One of the things that is striking about the early accounts of Classical Music is how provincial it was. Until the 20th century we didn’t really conceive of Classical Music as one unified field. In other words, there was a lot of diversity in the genres and repertoire performed. This coincided with what we could call a fragmented audience along ethnic lines for various genres and repertoire.
There’s such a problem with Eurocentric terminology when discussing analogues to a Western institution found in other cultures. That’s no different than with orchestras. I’ve used the phrase “Ethnic Orchestras” in reference to large ensembles modeled after the European-styled Orchestra (e.g. Traditional Chinese Orchestras), but at the same time, some of these large ensembles are definitely found within European countries (e.g. Mandolin Orchestras).
When I’m referring to large ensembles that have had little connection to the European-styled Orchestra and that are native to countries (e.g. Gamelan) I usually call those “Non-Western Orchestras.”
In my previous post about tools for the 21st Century Musician, I discussed improvisation as probably the most useful tool musicians can be using. In a way, technology is even more indispensable. Unless our voice is our primary or only instrument (and even then there are exceptions), then nearly everything we make music on is the result of some level of technology. Whether we’re talking about the technology of carved bone flutes and dried skins over a wooden frame, or the highly advanced craft that luthiers use to carve/mold stringed instruments, or the ability to build circuitry or program for electronic instruments or computers, there is always some level of technology involved in the making of musical instruments.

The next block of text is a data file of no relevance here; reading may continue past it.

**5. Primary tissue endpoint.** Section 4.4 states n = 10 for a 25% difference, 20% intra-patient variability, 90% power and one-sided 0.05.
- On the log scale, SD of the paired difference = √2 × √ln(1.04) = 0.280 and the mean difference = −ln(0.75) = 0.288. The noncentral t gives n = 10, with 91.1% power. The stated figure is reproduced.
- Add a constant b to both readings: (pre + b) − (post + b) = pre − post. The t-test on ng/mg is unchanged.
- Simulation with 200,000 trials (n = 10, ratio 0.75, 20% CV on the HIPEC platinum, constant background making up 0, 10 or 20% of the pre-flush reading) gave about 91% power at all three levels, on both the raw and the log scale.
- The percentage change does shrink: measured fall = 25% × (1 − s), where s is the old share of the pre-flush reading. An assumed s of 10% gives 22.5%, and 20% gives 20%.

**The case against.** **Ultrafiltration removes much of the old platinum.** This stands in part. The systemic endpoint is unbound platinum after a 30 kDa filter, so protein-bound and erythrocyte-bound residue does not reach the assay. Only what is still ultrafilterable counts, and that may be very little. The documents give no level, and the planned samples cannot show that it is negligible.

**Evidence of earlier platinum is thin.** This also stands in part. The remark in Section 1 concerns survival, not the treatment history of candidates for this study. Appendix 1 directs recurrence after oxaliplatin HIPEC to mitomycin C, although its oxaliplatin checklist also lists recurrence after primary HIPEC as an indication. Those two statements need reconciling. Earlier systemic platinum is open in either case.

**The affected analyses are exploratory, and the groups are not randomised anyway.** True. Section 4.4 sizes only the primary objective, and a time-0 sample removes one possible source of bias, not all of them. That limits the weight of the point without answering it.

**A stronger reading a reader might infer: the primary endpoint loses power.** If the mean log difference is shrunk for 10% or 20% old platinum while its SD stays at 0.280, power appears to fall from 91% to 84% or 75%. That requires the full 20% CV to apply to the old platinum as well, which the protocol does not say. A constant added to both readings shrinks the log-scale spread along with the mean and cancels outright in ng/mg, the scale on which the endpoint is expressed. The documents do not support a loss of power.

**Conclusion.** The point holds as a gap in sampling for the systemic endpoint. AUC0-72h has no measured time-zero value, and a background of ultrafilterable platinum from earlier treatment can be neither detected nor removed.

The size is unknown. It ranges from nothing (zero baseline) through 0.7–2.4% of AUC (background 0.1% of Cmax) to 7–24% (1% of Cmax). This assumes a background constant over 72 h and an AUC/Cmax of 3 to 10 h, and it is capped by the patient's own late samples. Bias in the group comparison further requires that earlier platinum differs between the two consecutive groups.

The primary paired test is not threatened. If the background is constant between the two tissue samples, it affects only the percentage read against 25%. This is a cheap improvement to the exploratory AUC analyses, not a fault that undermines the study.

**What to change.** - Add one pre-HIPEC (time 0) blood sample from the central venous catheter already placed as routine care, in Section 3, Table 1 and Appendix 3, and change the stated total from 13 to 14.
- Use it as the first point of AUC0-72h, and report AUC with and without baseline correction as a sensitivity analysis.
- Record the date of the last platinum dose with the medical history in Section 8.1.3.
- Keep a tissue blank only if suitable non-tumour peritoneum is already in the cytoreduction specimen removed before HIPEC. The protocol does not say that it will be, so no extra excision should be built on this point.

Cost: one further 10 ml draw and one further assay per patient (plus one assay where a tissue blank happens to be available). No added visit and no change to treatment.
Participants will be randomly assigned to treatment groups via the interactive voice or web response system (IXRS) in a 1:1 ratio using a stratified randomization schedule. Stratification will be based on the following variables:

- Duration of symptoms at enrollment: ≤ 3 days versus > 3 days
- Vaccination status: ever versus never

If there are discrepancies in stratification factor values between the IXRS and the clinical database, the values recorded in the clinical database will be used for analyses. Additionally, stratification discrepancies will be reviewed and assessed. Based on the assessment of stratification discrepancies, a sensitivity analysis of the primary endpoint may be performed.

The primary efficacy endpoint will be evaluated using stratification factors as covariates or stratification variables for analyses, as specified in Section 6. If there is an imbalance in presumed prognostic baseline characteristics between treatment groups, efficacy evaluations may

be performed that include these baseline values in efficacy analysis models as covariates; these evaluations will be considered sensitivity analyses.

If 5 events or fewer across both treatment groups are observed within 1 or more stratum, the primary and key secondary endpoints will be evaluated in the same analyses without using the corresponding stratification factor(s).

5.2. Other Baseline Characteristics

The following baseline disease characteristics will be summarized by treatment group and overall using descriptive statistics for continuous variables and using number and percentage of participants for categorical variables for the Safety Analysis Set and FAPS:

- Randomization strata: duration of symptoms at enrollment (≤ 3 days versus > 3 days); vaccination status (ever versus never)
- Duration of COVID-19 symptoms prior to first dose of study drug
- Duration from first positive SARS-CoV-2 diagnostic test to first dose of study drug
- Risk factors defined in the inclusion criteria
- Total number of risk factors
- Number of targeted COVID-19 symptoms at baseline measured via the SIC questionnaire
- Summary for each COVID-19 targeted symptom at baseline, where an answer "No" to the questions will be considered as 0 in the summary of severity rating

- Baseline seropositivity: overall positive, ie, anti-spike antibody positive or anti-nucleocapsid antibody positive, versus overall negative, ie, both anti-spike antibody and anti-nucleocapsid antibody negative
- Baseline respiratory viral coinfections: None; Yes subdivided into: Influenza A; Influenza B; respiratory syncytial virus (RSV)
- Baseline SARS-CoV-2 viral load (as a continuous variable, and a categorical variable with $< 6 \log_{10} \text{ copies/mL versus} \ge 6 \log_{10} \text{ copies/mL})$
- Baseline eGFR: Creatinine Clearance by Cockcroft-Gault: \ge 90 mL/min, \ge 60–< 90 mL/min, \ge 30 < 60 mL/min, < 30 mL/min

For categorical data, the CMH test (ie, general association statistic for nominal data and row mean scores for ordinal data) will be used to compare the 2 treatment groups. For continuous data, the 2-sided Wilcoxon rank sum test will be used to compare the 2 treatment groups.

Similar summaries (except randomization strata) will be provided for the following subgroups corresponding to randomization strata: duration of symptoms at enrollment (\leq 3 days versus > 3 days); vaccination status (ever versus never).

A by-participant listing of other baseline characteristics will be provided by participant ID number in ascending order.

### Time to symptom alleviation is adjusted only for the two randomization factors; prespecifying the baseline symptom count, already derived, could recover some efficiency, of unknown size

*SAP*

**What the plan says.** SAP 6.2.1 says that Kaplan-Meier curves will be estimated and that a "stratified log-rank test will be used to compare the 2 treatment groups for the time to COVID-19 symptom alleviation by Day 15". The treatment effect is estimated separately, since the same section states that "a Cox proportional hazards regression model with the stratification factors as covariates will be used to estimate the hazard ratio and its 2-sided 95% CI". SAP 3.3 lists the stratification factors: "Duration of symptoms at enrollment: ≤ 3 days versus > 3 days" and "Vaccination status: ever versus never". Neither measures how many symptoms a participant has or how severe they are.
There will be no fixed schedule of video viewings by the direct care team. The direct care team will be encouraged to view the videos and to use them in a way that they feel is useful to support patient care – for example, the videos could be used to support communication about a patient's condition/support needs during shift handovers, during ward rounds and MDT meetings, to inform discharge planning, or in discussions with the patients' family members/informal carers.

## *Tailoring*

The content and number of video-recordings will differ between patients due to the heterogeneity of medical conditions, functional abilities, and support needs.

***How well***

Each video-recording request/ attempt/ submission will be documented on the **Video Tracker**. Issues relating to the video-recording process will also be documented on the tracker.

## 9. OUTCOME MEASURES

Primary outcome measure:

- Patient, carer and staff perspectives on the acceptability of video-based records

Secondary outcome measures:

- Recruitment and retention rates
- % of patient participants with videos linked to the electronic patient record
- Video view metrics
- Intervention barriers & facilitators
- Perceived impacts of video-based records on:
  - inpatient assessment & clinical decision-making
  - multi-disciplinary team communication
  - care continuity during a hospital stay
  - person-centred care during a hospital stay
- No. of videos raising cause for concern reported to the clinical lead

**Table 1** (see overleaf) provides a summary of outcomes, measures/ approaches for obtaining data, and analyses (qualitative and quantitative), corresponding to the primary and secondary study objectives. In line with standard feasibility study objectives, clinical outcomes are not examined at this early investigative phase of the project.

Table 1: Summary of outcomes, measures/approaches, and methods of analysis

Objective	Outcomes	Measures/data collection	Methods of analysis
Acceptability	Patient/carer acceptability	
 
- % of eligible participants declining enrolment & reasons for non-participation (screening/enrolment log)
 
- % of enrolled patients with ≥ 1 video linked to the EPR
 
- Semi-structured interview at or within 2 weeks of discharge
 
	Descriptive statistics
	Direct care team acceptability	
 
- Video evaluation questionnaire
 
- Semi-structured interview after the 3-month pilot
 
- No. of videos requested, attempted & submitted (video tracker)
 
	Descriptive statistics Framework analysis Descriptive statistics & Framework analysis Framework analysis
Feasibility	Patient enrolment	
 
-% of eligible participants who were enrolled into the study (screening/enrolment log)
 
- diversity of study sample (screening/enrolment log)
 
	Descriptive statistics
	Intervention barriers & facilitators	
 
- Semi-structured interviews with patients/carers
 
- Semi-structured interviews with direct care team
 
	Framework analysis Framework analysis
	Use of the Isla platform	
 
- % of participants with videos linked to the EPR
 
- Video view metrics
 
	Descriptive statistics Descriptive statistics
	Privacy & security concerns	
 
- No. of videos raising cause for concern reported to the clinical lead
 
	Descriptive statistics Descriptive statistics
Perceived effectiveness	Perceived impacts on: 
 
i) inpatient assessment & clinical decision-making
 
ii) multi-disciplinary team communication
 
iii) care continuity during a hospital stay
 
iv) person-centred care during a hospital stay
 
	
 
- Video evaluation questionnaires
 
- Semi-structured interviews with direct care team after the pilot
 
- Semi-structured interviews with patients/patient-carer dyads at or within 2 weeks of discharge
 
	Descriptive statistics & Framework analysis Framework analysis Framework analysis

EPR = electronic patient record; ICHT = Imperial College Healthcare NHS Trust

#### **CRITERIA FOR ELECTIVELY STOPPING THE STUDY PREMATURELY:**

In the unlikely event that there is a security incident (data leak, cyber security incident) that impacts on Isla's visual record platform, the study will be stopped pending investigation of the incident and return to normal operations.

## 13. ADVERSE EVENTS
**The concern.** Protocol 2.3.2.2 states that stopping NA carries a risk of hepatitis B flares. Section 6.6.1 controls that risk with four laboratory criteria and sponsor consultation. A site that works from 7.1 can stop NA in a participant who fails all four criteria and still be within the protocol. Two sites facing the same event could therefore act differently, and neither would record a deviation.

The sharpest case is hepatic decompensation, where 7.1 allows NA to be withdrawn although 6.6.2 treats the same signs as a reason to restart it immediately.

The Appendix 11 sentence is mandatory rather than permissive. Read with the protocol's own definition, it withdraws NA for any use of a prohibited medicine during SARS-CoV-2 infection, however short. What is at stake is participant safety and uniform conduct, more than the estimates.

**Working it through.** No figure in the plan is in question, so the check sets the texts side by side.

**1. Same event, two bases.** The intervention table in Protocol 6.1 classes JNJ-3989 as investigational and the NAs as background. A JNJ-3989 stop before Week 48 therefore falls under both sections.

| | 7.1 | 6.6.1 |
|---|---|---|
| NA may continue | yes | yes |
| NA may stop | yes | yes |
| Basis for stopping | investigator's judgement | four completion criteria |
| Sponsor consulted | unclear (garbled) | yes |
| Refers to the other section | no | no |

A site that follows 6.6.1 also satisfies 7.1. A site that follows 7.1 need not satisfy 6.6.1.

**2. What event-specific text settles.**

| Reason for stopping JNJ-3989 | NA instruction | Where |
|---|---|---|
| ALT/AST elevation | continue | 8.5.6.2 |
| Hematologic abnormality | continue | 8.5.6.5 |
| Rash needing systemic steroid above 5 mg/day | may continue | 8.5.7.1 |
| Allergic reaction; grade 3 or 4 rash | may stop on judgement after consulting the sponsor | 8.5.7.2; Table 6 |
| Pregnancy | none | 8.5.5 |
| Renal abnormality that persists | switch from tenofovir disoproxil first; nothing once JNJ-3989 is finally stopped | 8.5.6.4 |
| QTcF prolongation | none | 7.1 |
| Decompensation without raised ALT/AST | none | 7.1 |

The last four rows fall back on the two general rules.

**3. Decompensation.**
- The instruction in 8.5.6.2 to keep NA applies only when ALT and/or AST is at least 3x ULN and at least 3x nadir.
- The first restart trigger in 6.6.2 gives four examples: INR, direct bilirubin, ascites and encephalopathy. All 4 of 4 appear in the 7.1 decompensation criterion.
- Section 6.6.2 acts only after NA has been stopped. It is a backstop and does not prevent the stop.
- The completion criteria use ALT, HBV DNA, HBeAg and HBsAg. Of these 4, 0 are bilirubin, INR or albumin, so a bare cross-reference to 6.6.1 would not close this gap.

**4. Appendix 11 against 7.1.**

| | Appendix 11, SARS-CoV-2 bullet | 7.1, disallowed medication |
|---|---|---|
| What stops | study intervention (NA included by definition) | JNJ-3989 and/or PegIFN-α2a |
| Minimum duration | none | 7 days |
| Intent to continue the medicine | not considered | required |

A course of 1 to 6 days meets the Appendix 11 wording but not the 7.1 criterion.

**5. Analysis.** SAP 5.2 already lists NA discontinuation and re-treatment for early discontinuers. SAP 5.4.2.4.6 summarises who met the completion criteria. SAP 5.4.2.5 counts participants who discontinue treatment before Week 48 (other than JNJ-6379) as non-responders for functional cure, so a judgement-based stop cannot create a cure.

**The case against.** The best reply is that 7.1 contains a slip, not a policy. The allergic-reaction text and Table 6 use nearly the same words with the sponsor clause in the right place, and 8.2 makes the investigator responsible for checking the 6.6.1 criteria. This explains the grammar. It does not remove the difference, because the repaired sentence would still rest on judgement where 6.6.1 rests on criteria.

Soundpainting is a kind of live composing sign language created by New York composer Walter Thompson in 1974. Designed for musicians, dancers, actors, poets, and visual artists, the Soundpainting language consists of roughly 1200 gestures that are signed by the composer/director who is known as the Soundpainter. Soundpainting differs from the late Butch Morris’ Conduction (created roughly around the same time) in that the gestural language of Soundpainting is more general and is designed to be used by non-musicians.
So, why aren’t you in a band anyway? One of the things I think all Classical Music students (especially performers) should be required to do is play in a band. No, this doesn’t mean they should take up a guitar, bass, drums, or sing. What this does mean is that it should become an integral part of the performing experience–even if for just a semester. Learning the ropes on how to put together a set, getting booked, and dealing with a non concert hall type of venue would do more for teaching kids about the business of music than a class would, I’d think. Along the way, students would also be able to dispel a lot of myths about the Pop Music scene that we romanticize as a result of media representation or unrealistic portrayals of the industry through engagement with big name Pop Superstars.